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Synta Announces Results from Final Analysis of the GALAXY-1 Trial of Ganetespib in NSCLC

Synta Announces Results from Final Analysis of the GALAXY-1 Trial of Ganetespib in NSCLC | Lung Cancer Dispatch | Scoop.it

"Synta Pharmaceuticals Corp. (NASDAQ: SNTA) today announced final results from the GALAXY-1 trial, a global, randomized, multi-center study designed to identify the patients with advanced non-small cell lung cancer (NSCLC) with adenocarcinoma histology most likely to benefit from second-line treatment with the Company’s lead drug candidate, the Hsp90 inhibitor ganetespib, in combination with docetaxel versus docetaxel alone. Ganetespib is a next-generation inhibitor of the chaperone protein Hsp90, which is critical for the activation and stability of numerous proteins that drive cancer growth and proliferation. Ganetespib has been studied in over 1000 patients to date."


Editor's note: This story is about clinical trials designed to test the drug ganetespib in people with non-small cell lung cancer (NSCLC). The drug manufacturer (Synta) recently reported updated results for one of the trials, GALAXY-1. The results confirm that the researchers were able to identify patients who were most likely to benefit from a treatment that combines ganetespib with the chemotherapy drug docetaxel.

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Synta  |  May 8, 2014

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FDA Puts Lung Cancer Drug Ganetespib on Fast Track

FDA Puts Lung Cancer Drug Ganetespib on Fast Track | Lung Cancer Dispatch | Scoop.it

Ganetespib, a potential new treatment for non-small cell lung cancer (NSCLC), has been granted Fast Track status by the U.S. Food and Drug Administration (FDA). Fast Track status, reserved for drugs aimed at serious conditions with unmet treatment needs, provides for closer FDA guidance during the drug development process and quicker review for approval. Two clinical trials, GALAXY-1 and GALAXY-2, are currently examining the use of ganetespib in combination with the chemotherapy agent Taxotere (docetaxel) for treating advanced lung adenocarcinoma, a type of NSCLC. Ganetespib acts by blocking Hsp90, a protein that facilitates several components of tumor development and spread.

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MarketWatch | Sep 12, 2013

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Trial Results for New Lung Cancer Drug Ganetespib Leave Some Skeptical

Trial Results for New Lung Cancer Drug Ganetespib Leave Some Skeptical | Lung Cancer Dispatch | Scoop.it

The GALAXY-1 clinical trial examines patients with advanced lung adenocarcinoma, a type of non-small cell lung cancer (NSCLC), receiving either ganetespib (a new cancer drug) and docetaxel (Taxotere, a chemotherapy drug) or Taxotere alone as second-line treatment. Recent interim results show ganetespib-treated patients surviving 10.4 months on average (vs 8.4 months in the Taxotere-only group) and experiencing a 10% reduction in the risk of death. This is a smaller difference than was seen in preliminary results in September, 2012 and June, 2013 (31% and 18% reduction in risk of death, respectively). It is also unclear whether the effect is indeed caused by ganetespib or due to chance. However, the drug’s makers emphasize that ganetespib may be more effective in certain patient subgroups.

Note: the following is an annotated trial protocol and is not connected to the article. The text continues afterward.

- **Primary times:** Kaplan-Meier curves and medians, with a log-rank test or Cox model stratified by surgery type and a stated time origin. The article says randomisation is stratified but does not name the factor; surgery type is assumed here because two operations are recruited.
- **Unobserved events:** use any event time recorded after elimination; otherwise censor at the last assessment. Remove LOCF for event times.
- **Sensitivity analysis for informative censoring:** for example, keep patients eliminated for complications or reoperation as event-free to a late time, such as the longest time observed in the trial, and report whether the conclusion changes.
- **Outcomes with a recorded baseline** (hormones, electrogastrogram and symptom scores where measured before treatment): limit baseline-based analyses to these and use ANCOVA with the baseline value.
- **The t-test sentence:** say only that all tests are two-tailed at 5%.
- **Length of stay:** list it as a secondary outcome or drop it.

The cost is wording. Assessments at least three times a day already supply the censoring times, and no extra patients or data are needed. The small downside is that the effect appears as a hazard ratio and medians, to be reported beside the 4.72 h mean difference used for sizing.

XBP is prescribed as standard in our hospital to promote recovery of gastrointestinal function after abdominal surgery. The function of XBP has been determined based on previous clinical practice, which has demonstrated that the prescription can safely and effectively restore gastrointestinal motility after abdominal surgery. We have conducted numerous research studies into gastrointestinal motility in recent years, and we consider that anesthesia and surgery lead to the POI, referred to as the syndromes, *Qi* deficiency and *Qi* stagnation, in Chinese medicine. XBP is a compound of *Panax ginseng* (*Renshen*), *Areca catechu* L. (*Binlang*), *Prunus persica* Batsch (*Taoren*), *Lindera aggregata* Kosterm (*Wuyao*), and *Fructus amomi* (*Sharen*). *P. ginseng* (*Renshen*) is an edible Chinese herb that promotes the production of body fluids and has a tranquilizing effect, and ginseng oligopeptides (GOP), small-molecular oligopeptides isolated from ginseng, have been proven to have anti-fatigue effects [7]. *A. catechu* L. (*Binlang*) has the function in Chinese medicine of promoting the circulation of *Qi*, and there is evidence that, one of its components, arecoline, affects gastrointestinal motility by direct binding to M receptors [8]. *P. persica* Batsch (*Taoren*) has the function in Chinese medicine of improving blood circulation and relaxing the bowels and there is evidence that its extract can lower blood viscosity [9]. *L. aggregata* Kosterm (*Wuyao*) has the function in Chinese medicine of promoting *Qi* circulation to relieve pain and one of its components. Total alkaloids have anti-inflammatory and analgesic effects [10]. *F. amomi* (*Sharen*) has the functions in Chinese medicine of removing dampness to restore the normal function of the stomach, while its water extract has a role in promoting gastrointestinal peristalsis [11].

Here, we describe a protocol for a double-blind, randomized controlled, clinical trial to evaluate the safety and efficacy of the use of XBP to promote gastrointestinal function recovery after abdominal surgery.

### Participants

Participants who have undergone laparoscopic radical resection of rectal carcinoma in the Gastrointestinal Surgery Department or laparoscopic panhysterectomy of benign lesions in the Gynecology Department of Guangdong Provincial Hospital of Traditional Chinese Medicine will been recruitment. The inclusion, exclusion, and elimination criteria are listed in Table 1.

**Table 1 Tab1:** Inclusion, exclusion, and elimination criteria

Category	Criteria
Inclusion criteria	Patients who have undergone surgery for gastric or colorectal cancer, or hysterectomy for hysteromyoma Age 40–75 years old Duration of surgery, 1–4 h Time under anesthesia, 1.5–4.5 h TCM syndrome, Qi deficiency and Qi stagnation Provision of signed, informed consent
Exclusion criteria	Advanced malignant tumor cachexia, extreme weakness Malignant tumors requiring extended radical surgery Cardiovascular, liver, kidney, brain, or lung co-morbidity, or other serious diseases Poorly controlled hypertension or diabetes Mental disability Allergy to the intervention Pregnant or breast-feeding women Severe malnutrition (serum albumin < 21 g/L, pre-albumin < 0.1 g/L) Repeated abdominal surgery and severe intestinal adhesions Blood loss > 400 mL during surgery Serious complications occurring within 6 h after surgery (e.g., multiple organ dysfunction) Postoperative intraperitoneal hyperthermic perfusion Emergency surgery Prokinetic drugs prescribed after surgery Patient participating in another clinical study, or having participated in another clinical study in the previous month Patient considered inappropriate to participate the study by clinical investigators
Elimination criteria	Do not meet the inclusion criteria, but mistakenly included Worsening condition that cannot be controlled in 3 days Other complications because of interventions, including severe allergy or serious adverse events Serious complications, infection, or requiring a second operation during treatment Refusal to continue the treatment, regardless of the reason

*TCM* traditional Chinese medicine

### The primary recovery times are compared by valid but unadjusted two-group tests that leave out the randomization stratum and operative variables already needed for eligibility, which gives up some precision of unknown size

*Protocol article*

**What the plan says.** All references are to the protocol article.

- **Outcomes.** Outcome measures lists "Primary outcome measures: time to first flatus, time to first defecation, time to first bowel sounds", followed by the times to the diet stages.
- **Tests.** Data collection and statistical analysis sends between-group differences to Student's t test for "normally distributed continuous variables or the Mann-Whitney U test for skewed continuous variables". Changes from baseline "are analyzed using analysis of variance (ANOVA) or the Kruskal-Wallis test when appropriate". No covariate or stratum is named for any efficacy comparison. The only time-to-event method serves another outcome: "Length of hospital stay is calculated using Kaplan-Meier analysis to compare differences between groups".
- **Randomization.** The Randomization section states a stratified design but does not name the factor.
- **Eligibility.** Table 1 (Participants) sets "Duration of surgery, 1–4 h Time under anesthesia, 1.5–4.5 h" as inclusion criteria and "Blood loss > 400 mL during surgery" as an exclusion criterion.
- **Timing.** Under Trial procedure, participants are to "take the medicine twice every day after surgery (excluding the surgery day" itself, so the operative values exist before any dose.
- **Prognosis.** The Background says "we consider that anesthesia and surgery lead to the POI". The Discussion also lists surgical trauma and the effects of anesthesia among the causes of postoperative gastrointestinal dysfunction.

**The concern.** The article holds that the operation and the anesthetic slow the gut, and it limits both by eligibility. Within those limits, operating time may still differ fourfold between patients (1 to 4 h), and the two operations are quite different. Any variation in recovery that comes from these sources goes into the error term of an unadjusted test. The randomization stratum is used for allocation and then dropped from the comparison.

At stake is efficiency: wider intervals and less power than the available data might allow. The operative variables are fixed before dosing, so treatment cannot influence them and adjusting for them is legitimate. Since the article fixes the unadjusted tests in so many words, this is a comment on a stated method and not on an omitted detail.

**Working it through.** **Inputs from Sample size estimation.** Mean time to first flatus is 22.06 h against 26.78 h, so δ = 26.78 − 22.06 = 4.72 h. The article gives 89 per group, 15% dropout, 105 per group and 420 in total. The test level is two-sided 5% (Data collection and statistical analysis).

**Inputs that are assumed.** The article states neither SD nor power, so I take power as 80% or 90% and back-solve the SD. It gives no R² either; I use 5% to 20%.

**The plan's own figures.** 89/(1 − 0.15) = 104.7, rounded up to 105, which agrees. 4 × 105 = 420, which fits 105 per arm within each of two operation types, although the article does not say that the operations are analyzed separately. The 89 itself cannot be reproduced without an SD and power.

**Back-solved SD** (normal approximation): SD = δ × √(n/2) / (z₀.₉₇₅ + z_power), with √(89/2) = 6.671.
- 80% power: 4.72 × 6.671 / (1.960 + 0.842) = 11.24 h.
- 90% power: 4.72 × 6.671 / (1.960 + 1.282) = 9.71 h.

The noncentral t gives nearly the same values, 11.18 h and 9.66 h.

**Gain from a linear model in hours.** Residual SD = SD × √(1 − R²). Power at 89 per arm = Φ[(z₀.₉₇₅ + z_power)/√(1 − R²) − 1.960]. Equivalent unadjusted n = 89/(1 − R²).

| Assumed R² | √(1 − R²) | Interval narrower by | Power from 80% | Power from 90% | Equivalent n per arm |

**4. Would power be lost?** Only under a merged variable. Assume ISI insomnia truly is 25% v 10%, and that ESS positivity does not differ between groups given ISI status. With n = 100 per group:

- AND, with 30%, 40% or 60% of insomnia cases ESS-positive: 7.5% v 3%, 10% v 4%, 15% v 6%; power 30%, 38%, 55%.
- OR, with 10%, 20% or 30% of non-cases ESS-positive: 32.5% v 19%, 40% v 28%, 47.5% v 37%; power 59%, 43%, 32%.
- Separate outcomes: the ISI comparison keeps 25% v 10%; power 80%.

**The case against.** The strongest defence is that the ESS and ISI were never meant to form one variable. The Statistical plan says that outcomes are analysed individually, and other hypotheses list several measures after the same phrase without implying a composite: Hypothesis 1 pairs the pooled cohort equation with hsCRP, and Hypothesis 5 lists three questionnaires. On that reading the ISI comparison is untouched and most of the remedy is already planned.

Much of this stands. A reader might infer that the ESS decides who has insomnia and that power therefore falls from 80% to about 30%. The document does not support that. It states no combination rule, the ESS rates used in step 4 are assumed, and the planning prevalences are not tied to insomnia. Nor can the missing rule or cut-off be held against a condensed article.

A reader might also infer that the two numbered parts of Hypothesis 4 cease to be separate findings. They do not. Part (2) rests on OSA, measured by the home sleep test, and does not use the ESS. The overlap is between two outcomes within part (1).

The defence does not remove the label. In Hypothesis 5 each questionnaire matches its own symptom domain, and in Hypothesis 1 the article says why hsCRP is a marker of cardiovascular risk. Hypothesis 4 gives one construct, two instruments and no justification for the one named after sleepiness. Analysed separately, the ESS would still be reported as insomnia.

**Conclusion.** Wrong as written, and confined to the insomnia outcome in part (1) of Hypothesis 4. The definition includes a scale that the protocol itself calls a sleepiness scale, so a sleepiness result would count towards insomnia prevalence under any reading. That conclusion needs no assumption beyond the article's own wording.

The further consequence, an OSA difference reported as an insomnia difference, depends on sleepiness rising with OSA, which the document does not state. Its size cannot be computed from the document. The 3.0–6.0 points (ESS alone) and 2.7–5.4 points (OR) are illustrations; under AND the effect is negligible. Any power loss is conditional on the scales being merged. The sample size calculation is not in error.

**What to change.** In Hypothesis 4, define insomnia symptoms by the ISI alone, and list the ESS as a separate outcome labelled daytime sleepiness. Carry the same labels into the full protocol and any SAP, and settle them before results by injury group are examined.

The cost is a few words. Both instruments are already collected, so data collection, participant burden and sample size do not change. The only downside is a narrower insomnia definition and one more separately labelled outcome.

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The Street | Oct 27, 2013

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New Cancer Drug Ganetespib May Extend Survival in Late-Stage Lung Cancer

New Cancer Drug Ganetespib May Extend Survival in Late-Stage Lung Cancer | Lung Cancer Dispatch | Scoop.it

The new cancer treatment ganetespib produced encouraging results in a phase II/III clinical trial examining its effectiveness on late-stage lung adenocarcinoma, a form of non-small cell lung cancer (NSCLC). Patients received ganetespib in combination with docetaxel (Taxotere) or Taxotere alone. Ganetespib treatment resulted in longer overall survival (9.8 months compared to 7.4 months in Taxotere-only patients). Ganetespib inhibits a protein called Hsp90 that acts as a so-called molecular chaperone: it helps different proteins assume their final shape, thus allowing them to function. Many proteins 'chaperoned' by Hsp90 can drive tumor growth in cancer. Researchers hope that blocking Hsp90 with ganetespib will be effective even in patients who have developed mutations that make them resistant to other anticancer drugs, because even the mutated proteins likely still need Hsp90 to function. An ongoing phase III clinical trial seeks to confirm these results.

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Medical Xpress | Jun 3, 2013

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